Monday, July 08, 2013


I must beginning by saying sorry for not posting new articles for the last 2 weeks. It has been a busy June and early July. So many things are happening.

Anyway, it is time to get back to work

Daiichi Sankyu who holds the patency for olmesartan, ans informed US FDA, that they wish to amend the labelling of olmesartan in USA. They would like to inform US FDA that they have seen an adverse reaction to olmesartan. FDA has also made the same observation and has approved the change in labelling.

The FDA Adverse Events Reporting system, FAERS, has taken note of the article by Dr Joseph Murray in the Mayo Clinic Proceedings last year, when he reported on 22 patients who developed severe diarrhea and weight lost up to 18Kgs, while they were on Olmesartan for control of HBP. When olmesartan was with held, the diarrhea and weight lost ceased. 10 of the patients were re=challenge with olmesartn and the dairrhea and recurred.

It seems obvious that the sprue-like enteropathy is olmesartan induced and that this may be specific to olmesartan, as we have not seen reports of the same sprue-like enteropathy with the other ARBs. However, we should remain vigilant.


Winston said...

Please allow me to digress.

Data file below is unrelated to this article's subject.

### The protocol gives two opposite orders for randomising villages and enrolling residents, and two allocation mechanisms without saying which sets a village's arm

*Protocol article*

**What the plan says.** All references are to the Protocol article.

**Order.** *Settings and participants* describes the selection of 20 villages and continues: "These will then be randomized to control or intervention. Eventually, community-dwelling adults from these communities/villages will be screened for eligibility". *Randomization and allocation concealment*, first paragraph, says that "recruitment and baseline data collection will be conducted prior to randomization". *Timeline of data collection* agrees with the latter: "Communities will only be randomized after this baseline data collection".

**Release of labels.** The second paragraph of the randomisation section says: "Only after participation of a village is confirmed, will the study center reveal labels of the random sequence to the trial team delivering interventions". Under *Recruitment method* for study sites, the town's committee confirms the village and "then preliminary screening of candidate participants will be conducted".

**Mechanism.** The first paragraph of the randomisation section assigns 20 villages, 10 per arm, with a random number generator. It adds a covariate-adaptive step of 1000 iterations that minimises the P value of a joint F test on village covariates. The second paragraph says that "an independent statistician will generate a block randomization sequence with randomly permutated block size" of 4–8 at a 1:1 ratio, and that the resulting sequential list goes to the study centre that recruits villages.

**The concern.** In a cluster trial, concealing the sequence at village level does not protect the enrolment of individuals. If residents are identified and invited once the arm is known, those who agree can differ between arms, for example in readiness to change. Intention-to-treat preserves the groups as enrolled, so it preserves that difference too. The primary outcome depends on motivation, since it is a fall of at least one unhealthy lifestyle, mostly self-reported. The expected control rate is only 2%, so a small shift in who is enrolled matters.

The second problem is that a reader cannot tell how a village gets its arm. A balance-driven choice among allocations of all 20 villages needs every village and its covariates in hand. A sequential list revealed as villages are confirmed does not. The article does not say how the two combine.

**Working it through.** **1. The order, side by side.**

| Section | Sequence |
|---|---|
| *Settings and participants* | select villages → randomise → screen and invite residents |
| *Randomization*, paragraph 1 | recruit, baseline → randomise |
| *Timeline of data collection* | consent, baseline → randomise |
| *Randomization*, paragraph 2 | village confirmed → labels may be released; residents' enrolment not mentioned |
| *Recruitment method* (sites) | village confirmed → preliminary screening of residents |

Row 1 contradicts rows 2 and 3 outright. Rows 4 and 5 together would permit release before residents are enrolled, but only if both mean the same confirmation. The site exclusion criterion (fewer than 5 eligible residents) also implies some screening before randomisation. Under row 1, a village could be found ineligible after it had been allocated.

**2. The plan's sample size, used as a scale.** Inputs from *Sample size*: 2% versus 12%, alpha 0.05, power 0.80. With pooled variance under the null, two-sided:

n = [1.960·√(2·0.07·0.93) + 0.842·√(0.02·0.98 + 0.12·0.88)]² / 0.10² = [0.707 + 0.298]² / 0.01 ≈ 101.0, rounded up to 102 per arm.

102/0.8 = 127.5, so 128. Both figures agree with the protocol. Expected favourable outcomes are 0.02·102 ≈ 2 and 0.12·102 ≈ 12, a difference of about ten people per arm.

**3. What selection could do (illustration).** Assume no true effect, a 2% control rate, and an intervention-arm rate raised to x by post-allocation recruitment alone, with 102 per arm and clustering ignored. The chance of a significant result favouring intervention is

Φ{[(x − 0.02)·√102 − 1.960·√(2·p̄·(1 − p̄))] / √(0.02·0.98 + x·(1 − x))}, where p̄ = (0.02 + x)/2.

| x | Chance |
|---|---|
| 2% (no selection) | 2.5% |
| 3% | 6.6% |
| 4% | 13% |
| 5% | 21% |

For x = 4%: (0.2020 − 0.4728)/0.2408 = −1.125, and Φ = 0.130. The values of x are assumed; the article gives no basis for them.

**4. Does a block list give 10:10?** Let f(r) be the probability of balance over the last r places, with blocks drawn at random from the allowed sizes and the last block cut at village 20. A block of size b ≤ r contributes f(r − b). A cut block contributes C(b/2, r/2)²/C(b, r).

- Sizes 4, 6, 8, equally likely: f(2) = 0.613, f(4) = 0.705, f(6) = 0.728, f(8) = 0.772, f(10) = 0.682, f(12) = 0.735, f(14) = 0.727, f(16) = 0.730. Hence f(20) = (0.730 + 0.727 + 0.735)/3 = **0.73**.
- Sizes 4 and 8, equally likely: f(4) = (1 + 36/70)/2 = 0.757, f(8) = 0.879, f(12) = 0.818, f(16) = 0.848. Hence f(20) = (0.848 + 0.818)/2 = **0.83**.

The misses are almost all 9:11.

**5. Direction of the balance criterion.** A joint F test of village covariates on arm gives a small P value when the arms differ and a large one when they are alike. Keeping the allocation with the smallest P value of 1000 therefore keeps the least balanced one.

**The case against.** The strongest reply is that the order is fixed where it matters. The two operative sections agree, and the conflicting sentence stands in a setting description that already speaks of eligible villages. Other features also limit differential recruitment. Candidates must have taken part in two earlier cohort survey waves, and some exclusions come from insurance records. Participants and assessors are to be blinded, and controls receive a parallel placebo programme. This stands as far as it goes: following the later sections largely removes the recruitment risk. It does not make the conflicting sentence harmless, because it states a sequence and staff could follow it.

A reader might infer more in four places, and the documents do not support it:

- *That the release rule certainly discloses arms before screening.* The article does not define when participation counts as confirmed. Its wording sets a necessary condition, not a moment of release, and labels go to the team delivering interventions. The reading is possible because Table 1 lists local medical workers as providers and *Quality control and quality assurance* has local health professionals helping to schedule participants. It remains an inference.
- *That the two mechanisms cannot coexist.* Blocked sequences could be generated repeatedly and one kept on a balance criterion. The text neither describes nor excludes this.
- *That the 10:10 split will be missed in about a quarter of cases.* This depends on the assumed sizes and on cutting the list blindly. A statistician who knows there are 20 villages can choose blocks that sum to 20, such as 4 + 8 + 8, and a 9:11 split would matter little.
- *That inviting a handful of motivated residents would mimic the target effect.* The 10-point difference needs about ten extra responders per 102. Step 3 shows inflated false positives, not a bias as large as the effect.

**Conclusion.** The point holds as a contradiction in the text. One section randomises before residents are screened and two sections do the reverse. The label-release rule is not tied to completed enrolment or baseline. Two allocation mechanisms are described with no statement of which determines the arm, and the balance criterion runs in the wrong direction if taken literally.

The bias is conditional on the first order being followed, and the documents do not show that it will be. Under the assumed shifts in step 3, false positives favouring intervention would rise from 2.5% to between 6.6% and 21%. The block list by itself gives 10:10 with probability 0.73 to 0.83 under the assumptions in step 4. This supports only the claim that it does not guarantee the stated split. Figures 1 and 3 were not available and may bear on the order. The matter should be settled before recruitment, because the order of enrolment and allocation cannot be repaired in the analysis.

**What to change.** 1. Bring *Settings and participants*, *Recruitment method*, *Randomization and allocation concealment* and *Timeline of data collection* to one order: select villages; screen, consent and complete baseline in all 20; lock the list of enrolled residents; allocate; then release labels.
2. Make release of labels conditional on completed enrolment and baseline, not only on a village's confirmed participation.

I read an article in the
about cholesterol and that statins doesn't help at all.
The title is stated below:

Have we been conned about cholesterol?
Published May 20, 2013 | By secretary

Seems that statins only make the liver lower its production of cholesterol.
It doesn't do anything to the plaque already in the arteries.
Also, consuming saturated fats seemed to be okay to the author of the article!
Isn't it the saturated fats in our food that is contributing to the plaque?
And since statins doesn't help in clearing out the plaque, sooner or later, those affected will end up with heart problems!!!
Statins or no statins!!!

hmatter said...

Hi Winston,
Statin may not regress the plaques, but it sure does stabilise them so that they are less likely to rupture.
This issue of not consuming saturated fats is correct, but they are no longer the number 1 enemy. Looks like transfat has taken over that position.
As with everything in life, moderation seems the answer.
The fashion for this decade is transfat. For the 90s, it is saturated fats.